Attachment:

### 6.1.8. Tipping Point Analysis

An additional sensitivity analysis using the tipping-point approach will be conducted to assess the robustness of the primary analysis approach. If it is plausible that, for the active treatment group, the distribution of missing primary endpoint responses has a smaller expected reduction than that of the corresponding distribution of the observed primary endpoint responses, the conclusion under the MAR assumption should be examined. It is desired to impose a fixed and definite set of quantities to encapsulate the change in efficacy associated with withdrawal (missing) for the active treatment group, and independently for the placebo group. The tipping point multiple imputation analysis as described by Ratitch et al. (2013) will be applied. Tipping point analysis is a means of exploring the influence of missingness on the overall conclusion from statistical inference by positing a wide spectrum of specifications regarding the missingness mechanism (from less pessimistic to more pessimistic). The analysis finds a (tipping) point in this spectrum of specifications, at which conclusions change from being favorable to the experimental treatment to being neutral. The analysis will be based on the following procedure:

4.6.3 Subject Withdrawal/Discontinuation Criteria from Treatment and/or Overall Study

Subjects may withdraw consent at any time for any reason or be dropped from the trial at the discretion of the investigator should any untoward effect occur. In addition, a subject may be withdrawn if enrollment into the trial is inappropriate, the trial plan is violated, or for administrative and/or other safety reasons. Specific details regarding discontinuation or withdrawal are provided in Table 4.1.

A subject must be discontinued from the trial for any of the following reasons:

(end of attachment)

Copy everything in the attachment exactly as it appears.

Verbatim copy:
### 6.1.8. Tipping Point Analysis

An additional sensitivity analysis using the tipping-point approach will be conducted to assess the robustness of the primary analysis approach. If it is plausible that, for the active treatment group, the distribution of missing primary endpoint responses has a smaller expected reduction than that of the corresponding distribution of the observed primary endpoint responses, the conclusion under the MAR assumption should be examined. It is desired to impose a fixed and definite set of quantities to encapsulate the change in efficacy associated with withdrawal (missing) for the active treatment group, and independently for the placebo group. The tipping point multiple imputation analysis as described by Ratitch et al. (2013) will be applied. Tipping point analysis is a means of exploring the influence of missingness on the overall conclusion from statistical inference by positing a wide spectrum of specifications regarding the missingness mechanism (from less pessimistic to more pessimistic). The analysis finds a (tipping) point in this spectrum of specifications, at which conclusions change from being favorable to the experimental treatment to being neutral. The analysis will be based on the following procedure:

4.6.3 Subject Withdrawal/Discontinuation Criteria from Treatment and/or Overall Study

Subjects may withdraw consent at any time for any reason or be dropped from the trial at the discretion of the investigator should any untoward effect occur. In addition, a subject may be withdrawn if enrollment into the trial is inappropriate, the trial plan is violated, or for administrative and/or other safety reasons. Specific details regarding discontinuation or withdrawal are provided in Table 4.1.

A subject must be discontinued from the trial for any of the following reasons: